Finally the darling meat chickens are having a fabulous time in the orchard. Hesitant at first they now spend all day eating, grazing, snoozing, dust bathing and chasing insects in the long grass. I often sit and watch them doing what chickens should. Their chicken mates are at this moment shut up in sheds, never seeing daylight or experiencing the joy of summer afternoons dozing in dappled shade. I know that eating meat is unfashionable at the moment but the argument for and against doesn't have to be binary, there are always shades of grey.

I firmly believe that there is a place for animals on a small holding, eating good quality natural food, living a good quality of life and providing valuable manure. Money and profit shouldn't be the main driving force behind good animal husbandry and if that makes meat more expensive and out of the reach of consumers on a everyday basis then so be it. We should value meat as the incredible nourishing gift that it is. A life was lost in order to provide it so down with your cheap burgers and nasty feed lots and cages, and a salute to the poor animals forced to endure the living hell of factory farms. We should be getting them out of there and into the sunlight where their joy can enrich humanities soul. Enough of preaching, here is a pic of Sheldon and Cyril et al.

Saturday, 18 May 2019

Goodbye Sheep and Hello Chickens

Unfortunately the sheep didn't work out this time. There were six hungry mouths and our secure areas got grazed down quickly and the other larger areas which are less well fenced and/or contain delicate shrubs and trees were escaped from, or the entire contents were eaten down including our rarer trees. The senior ewes had been raised with goats, and like goats they had a taste for trees and shrubs and were happy to stand on their hind legs to reach everything below six feet high. They were also adept at leaning hard on our fence posts, some of which gave under the strain allowing them unfettered access to the out of bounds areas including our neighbour's hay fields.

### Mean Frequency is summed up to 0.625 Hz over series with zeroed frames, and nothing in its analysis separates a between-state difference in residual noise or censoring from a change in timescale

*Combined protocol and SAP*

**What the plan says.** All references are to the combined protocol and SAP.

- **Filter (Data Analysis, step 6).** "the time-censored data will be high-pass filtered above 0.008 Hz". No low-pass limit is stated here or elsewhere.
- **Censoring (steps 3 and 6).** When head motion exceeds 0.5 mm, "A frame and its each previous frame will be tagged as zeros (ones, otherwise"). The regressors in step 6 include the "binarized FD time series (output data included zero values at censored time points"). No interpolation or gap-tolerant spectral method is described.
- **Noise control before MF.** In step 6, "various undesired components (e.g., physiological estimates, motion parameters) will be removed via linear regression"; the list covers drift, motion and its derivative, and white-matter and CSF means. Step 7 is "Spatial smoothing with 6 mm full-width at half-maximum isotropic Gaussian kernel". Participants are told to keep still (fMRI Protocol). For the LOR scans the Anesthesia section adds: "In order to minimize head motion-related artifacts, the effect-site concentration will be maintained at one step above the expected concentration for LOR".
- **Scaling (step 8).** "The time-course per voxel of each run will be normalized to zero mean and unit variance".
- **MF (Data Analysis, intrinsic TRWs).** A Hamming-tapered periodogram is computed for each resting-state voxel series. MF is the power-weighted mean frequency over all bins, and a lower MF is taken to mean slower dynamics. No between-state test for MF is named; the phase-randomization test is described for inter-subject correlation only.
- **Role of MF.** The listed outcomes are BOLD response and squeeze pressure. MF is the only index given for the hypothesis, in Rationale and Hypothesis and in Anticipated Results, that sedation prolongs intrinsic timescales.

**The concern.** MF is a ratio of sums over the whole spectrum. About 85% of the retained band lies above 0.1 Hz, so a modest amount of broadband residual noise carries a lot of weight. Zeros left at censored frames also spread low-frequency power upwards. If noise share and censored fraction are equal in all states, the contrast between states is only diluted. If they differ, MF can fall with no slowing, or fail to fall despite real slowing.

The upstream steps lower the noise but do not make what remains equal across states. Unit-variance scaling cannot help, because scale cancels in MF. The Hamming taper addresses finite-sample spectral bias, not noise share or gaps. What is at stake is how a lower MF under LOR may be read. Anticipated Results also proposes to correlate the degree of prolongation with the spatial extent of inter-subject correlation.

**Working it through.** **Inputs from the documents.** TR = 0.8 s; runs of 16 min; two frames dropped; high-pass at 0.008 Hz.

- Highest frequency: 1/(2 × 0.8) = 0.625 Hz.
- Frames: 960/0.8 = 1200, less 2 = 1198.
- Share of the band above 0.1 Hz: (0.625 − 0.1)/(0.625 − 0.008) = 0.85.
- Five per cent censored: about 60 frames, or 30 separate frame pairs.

All this meant that we had to supervise them constantly which wasn't going to work out when Tim started work earlier this week. Luckily a friend knew a farmer with a flock and he took them all to join his gang and I have no doubt they are enjoying their company as we speak. Buster the ram's future is less certain, if he doesn't get on with the resident ram one of them will be next weeks dinner but he was originally a meat lamb so he has had an extra year of life, sex and rock'n'roll. We will have a couple of lambs again to fatten on our land but we now know we don't have enough grass to run a flock year round so lesson learnt. Also 'goaty' sheep are much more destructive than innocent run-of-the-mill lambs which are so much easier to manage.
After the sheep went we moved forward with our plan to raise our own meat with a batch of meat birds. We have eight rubia pollos and they will enjoy the delights of our orchard for most of the summer. We avoided the white Cobb hybrid birds as the poor things grow so fast that they can barely walk and they just sit and get huge very quickly and have to be slaughtered at around 8 weeks old as they go off their feet and have heart attacks due to their size. Another example of man breeding animals for his own use and ignoring their quality of life. At least the brown birds we have will be able to walk, forage and dust bathe and we will let them live until they start to struggle with their weight at which point we will kill them quickly and humanely here on our small holding.

On a cheerier note the weather is all over the place, up to 30 degrees C for a couple of days and now back to single digits but the flowers are blooming, the birds are singing lustily and the veggies are sprouting madly. Nature's bounty brings such joy.